(Before I go off on this little rant, feel free to stop me at any point and tell me where exactly I can find, in the book, the relevant parts i am talking about. I would love to find out! And I would love to be able to apologise for this post and being a stupid panicking tit for missing it)
I just received this book, and just to be clear, I have not delved that deep yet. However, I was ( and still am) very excited about what it would (will) teach me. I am still sure I will gain a lot out of this book, as there is still a excellent amount of information in there, and cant want until audio examples are available on the site.
But I am still disappointed, ( BUT I hope Ive missed something)
I dont want to knock the Paul Gilreath (or the other writers?) for what IS there which is, I stress, fantastic. The problem lies, at least for me and I presume other newbies, is what ISNT there.
The thing is, in a book of this magnitude I thought they would at least teach you how to use CC7 and CC11. I have skimmed through the book, trying to find some reference to it and I only found brief mentions. How can this be? --- This book is supposed to be for not only those that dont know much about orchestration, but are good with midi BUT also those that are apt at orchestration and want to know how to use their skills in the midi realm. As Mr Gilreath points out in the Introduction, MIDI Orchestration is hard because it means you also have to have competent knowledge of computers, samples and MIDI.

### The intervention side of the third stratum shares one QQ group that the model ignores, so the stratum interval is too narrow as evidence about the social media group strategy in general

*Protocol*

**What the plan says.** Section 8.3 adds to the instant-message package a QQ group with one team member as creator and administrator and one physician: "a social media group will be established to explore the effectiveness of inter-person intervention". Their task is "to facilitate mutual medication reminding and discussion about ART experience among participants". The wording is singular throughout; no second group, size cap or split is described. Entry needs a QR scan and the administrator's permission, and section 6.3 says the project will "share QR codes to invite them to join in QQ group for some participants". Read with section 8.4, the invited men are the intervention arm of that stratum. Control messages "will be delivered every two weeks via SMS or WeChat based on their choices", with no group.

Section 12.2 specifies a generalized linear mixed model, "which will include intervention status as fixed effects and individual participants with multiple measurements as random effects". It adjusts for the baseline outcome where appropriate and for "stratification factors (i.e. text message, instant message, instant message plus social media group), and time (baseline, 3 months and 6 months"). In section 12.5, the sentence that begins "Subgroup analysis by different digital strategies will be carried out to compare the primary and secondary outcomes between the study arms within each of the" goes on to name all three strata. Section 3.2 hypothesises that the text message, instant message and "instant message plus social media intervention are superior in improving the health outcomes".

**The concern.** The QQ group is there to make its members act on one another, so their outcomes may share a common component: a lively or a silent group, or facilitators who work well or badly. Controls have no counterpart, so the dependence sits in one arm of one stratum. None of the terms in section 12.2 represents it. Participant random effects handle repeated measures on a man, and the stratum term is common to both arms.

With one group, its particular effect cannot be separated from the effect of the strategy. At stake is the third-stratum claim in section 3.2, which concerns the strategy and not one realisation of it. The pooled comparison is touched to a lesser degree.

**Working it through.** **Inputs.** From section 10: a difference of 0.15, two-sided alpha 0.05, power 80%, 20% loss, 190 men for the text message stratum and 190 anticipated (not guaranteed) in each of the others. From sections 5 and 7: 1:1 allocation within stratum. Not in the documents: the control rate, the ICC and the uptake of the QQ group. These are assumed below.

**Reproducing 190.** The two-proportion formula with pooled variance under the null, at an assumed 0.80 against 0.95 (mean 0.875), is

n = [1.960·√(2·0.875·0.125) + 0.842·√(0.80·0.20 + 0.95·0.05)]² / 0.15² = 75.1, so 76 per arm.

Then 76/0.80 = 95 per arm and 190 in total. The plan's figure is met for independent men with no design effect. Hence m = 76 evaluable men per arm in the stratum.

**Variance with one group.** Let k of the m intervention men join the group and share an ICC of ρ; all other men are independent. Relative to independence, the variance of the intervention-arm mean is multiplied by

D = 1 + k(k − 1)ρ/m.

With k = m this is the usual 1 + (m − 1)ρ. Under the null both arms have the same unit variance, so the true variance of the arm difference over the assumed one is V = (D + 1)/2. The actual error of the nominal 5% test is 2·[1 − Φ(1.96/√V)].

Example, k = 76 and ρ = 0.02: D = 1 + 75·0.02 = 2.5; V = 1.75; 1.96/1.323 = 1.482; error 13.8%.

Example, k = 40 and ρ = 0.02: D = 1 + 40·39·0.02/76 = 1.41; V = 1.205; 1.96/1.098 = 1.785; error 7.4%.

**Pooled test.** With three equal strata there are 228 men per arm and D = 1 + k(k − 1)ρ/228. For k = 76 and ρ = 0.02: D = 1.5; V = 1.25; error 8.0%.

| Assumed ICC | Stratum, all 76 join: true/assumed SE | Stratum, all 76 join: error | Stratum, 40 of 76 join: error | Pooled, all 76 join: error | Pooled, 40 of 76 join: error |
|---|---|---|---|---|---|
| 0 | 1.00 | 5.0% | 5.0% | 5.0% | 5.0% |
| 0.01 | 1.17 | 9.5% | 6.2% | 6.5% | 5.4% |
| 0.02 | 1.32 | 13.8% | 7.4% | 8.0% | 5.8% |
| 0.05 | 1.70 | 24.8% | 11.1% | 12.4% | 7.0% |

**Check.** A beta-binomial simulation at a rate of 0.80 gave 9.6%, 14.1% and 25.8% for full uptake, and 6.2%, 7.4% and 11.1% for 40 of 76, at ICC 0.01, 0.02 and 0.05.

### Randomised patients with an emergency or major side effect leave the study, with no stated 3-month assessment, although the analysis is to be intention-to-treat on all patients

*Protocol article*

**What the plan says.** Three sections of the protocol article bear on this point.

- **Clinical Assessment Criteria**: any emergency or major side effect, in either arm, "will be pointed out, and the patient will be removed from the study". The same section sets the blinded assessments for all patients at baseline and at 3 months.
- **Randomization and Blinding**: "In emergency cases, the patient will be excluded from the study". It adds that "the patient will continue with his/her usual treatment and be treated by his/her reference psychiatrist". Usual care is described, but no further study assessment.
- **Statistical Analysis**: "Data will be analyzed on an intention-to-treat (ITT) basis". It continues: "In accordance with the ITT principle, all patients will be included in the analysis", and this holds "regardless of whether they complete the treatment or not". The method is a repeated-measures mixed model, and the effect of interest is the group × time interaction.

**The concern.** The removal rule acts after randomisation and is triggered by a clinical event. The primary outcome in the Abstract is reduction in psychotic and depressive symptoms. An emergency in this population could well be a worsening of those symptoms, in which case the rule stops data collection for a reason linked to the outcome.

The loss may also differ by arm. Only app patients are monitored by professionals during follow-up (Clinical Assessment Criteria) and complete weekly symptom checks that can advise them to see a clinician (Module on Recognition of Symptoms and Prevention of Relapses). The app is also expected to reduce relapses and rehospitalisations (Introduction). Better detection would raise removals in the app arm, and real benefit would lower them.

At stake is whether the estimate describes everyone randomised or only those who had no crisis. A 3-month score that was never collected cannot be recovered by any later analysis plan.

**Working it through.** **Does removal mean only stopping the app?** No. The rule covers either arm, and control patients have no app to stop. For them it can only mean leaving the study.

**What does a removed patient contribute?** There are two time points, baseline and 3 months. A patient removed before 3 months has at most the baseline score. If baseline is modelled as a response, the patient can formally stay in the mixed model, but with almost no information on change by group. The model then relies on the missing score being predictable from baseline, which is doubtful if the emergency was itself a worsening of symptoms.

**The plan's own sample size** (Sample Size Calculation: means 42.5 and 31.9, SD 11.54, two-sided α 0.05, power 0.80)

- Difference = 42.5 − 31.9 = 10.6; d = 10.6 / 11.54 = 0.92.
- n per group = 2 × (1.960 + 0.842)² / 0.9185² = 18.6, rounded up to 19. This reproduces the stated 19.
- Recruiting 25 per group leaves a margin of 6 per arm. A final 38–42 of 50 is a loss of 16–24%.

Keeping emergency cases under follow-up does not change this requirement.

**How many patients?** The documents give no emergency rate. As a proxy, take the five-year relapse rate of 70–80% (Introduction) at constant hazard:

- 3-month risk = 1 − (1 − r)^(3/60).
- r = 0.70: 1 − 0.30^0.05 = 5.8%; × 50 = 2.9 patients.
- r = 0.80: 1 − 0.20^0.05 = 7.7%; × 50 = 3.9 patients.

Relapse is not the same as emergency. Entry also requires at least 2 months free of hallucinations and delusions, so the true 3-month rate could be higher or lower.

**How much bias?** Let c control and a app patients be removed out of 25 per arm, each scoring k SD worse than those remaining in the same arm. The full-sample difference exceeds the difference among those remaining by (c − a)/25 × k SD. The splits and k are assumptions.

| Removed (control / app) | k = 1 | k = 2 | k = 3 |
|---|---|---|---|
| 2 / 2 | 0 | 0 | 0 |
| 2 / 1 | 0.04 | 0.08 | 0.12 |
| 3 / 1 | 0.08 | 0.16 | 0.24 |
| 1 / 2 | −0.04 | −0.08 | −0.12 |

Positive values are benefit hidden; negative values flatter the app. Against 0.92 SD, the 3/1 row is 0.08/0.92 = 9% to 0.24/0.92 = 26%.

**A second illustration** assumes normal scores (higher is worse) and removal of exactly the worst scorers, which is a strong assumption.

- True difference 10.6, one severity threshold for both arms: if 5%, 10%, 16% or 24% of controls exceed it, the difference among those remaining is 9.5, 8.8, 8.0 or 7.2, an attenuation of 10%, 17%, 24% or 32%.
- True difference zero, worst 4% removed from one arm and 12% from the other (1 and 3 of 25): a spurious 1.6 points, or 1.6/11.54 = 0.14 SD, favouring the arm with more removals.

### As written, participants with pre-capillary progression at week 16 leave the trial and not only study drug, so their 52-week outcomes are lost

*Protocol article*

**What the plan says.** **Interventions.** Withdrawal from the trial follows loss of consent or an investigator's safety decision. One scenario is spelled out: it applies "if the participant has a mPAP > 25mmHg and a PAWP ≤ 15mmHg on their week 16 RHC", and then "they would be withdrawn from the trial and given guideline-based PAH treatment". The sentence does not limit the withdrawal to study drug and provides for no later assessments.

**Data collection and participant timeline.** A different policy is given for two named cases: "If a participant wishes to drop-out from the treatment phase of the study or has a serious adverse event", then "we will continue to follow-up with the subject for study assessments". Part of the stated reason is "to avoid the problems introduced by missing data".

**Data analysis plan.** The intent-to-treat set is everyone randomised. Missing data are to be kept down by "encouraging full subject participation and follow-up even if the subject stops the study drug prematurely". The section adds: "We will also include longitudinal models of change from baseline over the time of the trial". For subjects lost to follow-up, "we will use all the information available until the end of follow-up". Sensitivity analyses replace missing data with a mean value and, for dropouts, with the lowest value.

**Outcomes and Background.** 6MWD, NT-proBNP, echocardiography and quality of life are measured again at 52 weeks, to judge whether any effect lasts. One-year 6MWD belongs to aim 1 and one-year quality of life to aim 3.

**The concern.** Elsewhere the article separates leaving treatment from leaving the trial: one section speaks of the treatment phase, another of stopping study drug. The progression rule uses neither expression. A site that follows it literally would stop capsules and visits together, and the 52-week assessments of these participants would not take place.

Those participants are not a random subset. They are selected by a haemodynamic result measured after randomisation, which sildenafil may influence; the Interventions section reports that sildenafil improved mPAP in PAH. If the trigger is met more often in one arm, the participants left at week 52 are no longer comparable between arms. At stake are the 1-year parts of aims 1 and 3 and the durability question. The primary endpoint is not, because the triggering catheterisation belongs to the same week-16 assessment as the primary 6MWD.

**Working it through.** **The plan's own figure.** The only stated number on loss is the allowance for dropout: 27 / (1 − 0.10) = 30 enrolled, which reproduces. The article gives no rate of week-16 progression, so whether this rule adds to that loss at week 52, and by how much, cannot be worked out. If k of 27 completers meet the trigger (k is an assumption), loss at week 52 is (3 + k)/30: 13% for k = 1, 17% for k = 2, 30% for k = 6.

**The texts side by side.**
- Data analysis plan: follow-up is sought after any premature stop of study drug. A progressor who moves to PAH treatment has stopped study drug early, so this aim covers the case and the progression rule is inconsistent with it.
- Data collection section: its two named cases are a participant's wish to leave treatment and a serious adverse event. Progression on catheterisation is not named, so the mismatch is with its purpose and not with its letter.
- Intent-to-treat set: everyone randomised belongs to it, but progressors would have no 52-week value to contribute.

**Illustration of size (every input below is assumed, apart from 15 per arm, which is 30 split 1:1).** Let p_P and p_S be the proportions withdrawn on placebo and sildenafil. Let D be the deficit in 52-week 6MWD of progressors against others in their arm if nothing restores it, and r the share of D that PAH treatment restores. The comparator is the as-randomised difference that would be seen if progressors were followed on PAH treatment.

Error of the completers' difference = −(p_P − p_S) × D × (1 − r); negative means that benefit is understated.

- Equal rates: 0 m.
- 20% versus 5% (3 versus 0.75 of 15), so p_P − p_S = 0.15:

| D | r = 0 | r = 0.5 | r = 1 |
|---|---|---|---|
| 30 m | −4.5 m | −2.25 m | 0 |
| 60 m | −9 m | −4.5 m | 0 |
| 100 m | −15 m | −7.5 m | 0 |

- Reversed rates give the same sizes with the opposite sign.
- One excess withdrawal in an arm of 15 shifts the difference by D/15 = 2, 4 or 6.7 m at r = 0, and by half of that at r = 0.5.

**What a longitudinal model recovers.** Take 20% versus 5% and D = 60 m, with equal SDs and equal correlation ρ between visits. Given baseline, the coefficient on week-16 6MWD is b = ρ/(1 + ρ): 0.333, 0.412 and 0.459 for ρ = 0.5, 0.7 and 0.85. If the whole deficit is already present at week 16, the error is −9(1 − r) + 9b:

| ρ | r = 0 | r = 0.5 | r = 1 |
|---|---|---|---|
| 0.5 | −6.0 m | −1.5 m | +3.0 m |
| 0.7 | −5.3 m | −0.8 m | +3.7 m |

I assumed there would be a whole chapter on this, or at least a sub chapter or something. Its like they just missed it out or something. Isnt learning the CC7 and CC11, (well, especially Expression), one of the very basics and even part of basis of writing convincing orchestral lines? You dont need complicated orchestration to need to make use of MIDI Expression, which having listened to many a MIDI mockup, including TJ's and Maartens old stuff it also makes a big difference to what samples you are using. For example I listened to one of Maartens old pieces a long time ago and thought it was Miroslav strings, yet found out it was simply AO's string ensemble patch! And I thought it sounded good not just because of the orchestration either, thats the point.
If I am wrong, which I would love to be. If I have jumped before looking properly, which I would love to say I have, then please tell me where I can find this part in the book.
Part of me thinks I MUST be wrong, why wouldn't they include something as important as this? No no, I must have missed something. But I just cant find anything on it.
If I am right about this, and they really didnt include it, why the heck not? For someone who knows how to use these controls (like Maarten or TJ, say) I for one would pay a LOT of money for a properly written tutorial, audio examples would be a preferable addition.
And Im sure a lot of newbies would agree with me, right?